Concert Reviews

Review: Punks Go Solo at Summit Music Hall

When a singer decides to go "go solo," one can't help but wonder about the circumstances surrounding the decision. Was there bad blood with the performer's former bandmates? Were there financial problems? Or was it simply a decision to branch out musically, allowing them to stretch their musical capabilities?

Monday night's show at Summit Music Hall featured two singers from prominent punk bands, Chis Farren from Fake Problems and Brian Fallon from the Gaslight Anthem, who both sought to prove they are just as engaging without their former bands. 

Farren, one of the nicest people playing music today, opened the show, which was a makeup date from a March concert that got snowed out. Farren played a solo acoustic set that borrowed songs from Fake Problems as well as several songs that will appear on his upcoming solo debut. Farren's former Fake Problems guitar player, Casey Lee, who left the group in 2012 but still tours with Farren, is reported to have also contributed to the album. While no announcement was made regarding Fake Problems' future, the band has not released an album since 2010's Real  Ghosts Caught  on Tape. Farren, however, has remained busy, playing solo, collaborating with Jeff Rosenstock on the excellent Antarctigo Vespucci and releasing possibly the best Christmas album of all time. 

Farren's perfromance was earnest and showcased his talent as a songwriter and singer.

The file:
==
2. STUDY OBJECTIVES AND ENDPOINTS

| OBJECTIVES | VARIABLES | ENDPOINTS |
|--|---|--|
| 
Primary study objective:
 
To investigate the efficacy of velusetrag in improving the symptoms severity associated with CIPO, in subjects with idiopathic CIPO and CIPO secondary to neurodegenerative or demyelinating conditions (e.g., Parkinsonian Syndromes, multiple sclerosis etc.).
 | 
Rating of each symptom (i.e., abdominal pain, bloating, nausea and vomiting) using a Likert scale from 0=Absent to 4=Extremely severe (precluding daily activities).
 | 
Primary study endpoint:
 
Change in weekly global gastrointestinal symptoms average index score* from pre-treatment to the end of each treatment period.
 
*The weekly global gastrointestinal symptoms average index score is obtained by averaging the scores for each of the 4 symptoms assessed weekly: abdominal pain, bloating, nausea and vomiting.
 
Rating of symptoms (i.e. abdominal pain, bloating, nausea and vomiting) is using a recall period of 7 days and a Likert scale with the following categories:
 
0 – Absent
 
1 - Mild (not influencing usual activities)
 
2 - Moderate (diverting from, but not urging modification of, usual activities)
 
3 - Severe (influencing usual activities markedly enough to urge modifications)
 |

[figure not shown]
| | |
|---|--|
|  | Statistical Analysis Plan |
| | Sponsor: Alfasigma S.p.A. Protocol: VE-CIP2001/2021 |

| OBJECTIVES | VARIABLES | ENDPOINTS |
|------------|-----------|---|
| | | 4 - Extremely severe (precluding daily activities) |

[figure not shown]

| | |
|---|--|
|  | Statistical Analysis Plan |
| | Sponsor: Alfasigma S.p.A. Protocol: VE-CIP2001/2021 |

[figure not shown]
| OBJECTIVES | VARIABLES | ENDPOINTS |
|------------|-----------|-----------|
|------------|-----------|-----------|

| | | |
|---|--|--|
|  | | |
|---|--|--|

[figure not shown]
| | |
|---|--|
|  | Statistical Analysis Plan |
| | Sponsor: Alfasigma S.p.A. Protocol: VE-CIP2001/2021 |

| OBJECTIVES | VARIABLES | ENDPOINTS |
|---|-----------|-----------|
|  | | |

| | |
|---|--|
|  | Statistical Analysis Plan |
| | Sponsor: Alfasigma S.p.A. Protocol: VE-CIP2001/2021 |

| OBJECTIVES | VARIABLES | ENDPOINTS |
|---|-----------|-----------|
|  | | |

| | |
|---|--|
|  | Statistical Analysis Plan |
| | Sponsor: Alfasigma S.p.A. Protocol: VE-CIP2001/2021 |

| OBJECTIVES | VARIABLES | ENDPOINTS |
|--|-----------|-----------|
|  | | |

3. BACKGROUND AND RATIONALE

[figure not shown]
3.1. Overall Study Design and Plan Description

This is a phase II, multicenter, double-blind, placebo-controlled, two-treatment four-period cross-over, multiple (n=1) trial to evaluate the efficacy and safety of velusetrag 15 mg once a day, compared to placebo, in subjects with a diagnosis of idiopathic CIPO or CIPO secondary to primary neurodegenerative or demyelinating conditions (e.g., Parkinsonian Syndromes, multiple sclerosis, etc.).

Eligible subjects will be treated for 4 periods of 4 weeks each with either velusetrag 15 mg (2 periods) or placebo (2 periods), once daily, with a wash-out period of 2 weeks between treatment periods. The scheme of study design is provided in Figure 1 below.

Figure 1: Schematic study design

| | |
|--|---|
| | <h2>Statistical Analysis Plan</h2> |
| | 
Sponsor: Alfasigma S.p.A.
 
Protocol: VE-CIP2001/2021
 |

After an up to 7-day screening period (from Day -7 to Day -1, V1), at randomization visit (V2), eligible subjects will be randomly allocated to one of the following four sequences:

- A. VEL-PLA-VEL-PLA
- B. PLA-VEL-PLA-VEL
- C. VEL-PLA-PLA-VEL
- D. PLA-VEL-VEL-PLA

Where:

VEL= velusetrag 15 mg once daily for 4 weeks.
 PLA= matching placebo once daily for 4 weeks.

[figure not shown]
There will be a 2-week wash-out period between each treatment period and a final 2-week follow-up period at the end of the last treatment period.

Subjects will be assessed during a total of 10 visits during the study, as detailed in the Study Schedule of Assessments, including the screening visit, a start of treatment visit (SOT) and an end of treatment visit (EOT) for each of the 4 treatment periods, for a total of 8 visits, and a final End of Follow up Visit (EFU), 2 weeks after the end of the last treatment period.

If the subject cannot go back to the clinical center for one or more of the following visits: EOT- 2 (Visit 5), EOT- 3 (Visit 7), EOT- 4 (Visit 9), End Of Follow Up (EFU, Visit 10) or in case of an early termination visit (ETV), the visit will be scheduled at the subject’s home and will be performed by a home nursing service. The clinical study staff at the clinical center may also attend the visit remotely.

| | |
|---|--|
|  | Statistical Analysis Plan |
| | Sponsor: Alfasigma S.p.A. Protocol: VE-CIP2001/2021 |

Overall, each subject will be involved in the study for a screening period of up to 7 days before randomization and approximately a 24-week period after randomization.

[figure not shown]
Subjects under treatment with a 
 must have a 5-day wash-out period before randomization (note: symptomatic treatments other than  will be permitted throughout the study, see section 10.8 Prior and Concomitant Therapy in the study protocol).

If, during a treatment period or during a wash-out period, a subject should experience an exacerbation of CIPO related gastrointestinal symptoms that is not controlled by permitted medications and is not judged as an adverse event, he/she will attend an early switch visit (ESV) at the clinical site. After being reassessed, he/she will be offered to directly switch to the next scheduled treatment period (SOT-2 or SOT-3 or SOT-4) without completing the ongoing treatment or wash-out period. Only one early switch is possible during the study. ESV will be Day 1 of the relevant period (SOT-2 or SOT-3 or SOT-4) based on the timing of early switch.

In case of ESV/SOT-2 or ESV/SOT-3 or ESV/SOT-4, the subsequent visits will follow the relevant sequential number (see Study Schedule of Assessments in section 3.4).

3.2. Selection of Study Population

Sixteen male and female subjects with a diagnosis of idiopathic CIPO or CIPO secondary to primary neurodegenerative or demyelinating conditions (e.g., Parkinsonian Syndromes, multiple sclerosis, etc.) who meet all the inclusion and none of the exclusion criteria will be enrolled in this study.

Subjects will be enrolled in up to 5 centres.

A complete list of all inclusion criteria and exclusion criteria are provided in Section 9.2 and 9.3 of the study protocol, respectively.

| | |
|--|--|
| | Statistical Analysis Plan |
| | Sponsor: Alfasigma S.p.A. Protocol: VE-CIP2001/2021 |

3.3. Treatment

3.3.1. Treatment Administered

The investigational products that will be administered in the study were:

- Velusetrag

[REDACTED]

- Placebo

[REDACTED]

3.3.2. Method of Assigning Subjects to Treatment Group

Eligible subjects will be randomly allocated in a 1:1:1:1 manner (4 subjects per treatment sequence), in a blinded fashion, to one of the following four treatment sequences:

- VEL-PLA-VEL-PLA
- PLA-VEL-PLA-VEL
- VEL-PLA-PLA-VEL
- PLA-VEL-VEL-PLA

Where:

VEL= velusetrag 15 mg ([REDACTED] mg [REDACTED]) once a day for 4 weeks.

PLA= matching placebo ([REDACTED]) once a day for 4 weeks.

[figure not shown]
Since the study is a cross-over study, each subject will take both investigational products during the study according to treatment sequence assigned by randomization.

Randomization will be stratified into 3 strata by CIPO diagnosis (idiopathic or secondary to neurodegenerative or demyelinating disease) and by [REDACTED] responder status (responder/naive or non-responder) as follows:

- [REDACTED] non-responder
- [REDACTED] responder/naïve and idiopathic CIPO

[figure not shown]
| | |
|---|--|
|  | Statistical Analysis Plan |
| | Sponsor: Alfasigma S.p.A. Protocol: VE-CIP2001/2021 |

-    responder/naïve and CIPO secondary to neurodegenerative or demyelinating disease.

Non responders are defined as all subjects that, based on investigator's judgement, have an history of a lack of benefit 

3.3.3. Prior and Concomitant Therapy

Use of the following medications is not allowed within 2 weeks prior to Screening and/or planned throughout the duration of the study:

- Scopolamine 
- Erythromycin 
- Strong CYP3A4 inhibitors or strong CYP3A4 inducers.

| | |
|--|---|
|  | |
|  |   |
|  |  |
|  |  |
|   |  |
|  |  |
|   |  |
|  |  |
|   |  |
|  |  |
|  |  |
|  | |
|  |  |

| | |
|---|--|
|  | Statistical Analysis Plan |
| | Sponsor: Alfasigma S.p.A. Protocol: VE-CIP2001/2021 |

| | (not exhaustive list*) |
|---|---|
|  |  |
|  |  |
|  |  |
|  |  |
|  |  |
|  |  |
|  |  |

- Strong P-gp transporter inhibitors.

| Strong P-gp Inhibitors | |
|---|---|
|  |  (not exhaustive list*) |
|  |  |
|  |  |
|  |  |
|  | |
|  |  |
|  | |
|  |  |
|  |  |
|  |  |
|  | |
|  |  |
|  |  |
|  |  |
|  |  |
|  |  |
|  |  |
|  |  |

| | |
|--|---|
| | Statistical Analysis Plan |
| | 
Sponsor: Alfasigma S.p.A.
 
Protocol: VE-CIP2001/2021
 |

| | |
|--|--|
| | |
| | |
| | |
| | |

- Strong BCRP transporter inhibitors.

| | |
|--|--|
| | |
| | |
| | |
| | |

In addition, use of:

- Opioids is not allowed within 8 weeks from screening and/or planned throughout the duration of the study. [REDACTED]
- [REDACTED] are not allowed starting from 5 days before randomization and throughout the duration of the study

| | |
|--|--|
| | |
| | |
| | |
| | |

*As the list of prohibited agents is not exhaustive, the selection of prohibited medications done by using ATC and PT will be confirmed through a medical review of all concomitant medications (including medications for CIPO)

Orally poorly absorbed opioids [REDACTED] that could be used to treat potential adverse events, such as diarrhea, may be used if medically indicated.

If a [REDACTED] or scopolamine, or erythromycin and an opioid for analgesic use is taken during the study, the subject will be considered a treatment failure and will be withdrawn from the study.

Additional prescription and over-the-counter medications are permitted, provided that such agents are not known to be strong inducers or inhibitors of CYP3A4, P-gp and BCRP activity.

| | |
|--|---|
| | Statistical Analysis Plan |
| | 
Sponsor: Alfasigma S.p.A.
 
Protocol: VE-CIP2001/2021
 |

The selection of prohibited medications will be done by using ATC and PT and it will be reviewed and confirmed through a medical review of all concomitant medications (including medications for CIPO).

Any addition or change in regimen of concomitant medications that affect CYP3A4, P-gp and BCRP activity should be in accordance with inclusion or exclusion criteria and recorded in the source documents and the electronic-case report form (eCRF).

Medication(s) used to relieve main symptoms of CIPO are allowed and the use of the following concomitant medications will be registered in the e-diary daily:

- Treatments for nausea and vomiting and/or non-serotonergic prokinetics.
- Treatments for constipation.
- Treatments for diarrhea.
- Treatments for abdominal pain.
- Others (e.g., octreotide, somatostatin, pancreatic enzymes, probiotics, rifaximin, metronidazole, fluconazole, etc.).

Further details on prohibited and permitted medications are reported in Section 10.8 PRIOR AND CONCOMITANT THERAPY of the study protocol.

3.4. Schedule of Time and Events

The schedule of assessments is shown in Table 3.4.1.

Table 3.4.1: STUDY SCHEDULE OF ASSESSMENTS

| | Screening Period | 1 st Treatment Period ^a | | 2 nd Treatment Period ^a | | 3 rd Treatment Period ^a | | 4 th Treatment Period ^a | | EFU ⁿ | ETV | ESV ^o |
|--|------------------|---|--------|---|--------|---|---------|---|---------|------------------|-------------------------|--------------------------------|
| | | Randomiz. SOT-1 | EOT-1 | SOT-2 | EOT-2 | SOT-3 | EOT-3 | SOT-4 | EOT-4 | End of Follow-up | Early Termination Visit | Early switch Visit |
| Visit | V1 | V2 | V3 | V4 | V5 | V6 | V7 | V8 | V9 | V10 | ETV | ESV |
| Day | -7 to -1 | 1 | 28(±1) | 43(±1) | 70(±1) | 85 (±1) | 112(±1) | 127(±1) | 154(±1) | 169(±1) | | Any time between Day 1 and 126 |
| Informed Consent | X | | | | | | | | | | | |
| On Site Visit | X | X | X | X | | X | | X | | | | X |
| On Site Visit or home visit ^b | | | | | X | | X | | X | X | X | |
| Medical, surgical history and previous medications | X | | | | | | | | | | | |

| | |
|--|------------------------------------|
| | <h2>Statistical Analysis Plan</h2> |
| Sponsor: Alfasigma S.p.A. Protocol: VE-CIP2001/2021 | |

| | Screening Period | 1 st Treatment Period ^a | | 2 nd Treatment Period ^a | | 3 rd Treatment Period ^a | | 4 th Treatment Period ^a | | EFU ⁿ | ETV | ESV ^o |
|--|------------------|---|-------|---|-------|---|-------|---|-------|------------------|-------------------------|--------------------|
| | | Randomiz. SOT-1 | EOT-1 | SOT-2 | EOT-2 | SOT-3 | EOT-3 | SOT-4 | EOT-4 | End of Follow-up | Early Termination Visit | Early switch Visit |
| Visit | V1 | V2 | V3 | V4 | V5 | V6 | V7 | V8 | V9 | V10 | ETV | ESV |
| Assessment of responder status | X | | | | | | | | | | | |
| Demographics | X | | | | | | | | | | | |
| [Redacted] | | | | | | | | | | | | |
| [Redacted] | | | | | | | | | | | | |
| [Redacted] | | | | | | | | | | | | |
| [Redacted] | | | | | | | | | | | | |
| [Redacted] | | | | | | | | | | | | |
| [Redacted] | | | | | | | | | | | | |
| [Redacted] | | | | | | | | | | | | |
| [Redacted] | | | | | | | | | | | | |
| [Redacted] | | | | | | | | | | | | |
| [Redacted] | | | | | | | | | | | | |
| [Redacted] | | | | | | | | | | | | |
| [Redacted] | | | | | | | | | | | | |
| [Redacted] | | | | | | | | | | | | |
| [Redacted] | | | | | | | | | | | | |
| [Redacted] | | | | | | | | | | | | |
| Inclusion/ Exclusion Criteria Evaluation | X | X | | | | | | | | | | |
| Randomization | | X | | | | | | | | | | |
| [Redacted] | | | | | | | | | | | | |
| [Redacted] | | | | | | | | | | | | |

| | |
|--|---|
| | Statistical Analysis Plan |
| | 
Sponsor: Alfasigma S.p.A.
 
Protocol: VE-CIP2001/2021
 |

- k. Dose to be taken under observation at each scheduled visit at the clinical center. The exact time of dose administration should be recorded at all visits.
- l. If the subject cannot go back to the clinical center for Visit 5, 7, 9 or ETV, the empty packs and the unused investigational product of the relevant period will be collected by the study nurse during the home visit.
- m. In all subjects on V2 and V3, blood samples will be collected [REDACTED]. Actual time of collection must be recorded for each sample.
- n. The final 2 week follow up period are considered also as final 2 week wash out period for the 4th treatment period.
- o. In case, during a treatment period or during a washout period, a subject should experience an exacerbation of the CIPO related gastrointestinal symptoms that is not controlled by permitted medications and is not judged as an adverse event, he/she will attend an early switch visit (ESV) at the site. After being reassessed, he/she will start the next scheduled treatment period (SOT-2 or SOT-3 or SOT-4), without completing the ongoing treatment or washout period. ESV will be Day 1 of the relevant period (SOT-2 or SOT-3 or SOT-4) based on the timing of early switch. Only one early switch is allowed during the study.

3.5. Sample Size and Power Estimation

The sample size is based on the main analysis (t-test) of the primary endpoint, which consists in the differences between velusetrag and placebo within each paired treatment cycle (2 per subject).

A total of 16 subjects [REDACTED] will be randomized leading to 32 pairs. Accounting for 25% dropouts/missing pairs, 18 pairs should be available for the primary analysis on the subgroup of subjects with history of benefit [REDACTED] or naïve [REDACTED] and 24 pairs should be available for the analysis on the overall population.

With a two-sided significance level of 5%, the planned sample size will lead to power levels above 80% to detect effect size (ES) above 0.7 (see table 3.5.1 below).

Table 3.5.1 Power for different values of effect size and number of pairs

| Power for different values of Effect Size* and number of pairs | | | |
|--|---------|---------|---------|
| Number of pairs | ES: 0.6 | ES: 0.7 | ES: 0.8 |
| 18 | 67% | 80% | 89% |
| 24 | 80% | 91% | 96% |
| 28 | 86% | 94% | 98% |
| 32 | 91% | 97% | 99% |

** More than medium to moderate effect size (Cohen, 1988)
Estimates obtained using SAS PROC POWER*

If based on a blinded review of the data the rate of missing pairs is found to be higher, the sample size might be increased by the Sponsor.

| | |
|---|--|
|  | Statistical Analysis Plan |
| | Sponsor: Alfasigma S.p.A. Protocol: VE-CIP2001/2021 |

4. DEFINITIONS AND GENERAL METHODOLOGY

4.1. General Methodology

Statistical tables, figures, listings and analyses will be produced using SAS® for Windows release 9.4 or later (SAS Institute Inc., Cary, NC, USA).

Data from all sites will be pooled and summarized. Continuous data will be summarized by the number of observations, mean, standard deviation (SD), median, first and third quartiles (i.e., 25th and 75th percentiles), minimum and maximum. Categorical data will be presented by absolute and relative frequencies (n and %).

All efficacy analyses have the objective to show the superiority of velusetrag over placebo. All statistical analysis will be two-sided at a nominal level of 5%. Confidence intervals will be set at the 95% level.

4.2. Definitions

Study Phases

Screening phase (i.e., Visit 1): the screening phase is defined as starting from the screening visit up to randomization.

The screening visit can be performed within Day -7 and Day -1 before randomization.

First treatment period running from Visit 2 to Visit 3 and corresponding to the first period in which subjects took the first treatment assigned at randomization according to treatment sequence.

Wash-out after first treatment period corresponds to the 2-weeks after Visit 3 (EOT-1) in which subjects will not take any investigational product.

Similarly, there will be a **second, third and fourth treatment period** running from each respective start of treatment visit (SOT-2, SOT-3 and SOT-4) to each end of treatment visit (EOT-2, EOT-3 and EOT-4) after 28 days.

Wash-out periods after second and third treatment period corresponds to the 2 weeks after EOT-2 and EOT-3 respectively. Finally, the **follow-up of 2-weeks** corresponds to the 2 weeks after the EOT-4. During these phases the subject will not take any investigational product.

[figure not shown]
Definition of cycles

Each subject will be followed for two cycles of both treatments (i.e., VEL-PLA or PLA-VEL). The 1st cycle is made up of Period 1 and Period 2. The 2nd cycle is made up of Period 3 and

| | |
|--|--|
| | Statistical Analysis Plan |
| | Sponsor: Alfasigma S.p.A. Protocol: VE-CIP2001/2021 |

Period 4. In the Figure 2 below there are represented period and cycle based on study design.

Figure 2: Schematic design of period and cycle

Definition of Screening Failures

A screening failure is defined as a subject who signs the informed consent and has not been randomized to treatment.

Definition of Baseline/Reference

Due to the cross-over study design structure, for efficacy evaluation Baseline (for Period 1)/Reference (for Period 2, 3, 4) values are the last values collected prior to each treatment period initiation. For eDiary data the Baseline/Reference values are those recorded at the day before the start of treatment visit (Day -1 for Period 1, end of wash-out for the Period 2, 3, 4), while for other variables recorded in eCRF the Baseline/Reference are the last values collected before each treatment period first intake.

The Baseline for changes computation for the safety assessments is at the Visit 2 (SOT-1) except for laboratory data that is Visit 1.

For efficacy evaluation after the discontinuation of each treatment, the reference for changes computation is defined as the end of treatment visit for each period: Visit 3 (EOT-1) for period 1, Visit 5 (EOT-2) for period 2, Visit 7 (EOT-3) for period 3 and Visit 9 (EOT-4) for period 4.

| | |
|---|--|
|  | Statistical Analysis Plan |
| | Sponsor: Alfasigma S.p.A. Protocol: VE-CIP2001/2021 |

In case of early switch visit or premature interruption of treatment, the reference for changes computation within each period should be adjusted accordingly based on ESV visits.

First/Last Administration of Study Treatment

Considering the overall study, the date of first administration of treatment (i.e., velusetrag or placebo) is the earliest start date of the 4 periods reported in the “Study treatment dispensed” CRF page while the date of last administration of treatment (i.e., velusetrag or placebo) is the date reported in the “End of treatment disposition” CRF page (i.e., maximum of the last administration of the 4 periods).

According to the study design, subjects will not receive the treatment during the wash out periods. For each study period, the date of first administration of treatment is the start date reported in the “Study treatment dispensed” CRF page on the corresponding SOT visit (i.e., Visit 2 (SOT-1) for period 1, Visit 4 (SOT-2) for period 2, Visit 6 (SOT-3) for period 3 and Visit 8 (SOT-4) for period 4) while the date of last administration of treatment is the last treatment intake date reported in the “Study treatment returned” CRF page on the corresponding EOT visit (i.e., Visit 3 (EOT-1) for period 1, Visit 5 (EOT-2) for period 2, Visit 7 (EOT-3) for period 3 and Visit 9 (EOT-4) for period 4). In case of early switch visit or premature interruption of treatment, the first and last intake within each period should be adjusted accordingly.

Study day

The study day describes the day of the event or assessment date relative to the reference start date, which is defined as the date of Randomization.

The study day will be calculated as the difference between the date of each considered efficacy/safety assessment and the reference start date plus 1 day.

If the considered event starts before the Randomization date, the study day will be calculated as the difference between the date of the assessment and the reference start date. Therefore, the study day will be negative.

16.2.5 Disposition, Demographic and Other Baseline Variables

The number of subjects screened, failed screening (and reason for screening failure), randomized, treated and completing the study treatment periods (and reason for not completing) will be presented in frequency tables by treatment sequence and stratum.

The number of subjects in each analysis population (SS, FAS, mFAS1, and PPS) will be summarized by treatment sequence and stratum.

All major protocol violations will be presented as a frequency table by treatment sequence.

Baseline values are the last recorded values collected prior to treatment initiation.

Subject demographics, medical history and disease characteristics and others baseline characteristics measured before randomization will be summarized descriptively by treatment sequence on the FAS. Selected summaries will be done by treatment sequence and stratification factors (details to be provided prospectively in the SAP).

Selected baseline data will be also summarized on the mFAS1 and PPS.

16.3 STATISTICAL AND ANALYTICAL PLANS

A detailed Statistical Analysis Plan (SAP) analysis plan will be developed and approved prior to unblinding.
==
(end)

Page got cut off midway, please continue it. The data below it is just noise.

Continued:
Up next was Fallon. Unlike Fake Problems, the Gaslight Anthem did announce last year via its Facebook page that the band would be taking an indefinite hiatus. While the hiatus may have prompted Fallon to make the move to solo artist, he seems to have always dabbled with the idea, playing and recording solo acoustic music for years and releasing a solo side project of sorts: The Horrible Crowes, a collaboration with guitarist Ian Perkins that put out one album, Elsie, on Side One Dummy Records in 2011. 

A first listen to Fallon's solo debut, Painkillers, may leave listeners wondering what is so different about his solo music, since the basic structure is very similar to that of the Gaslight Anthem. However, Fallon's performance at the Summit proved that he is indeed branching into new territory and creating music that is more lush, lyrical and expansive. 

Fallon, fleshed out by a six-piece band, the Crowes, which included Perkins and Gaslight Anthem guitarist Alex Rosamilia, performed songs from Painkillers and Elsie but stayed away from performing any Gaslight Anthem material — a decision that hinted that Fallon and Rosamilia are perhaps saving those songs for an eventual Gaslight reunion.

Regardless, Fallon showed that despite the "break" from the band and songs he cut his teeth with, he is still an engaging performer and a gifted lyricist with an original style and voice. 

Because it was the Fourth of July, Fallon closed out the set with the apropos solo cover of Bruce Springsteen's "4th of July, Asbury Park (Sandy)."

Fallon's solo career may never reach the heights of someone like Springsteen, but his new material solidifies him as a multi-talented and diverse musician capable of great things no matter who is playing behind him.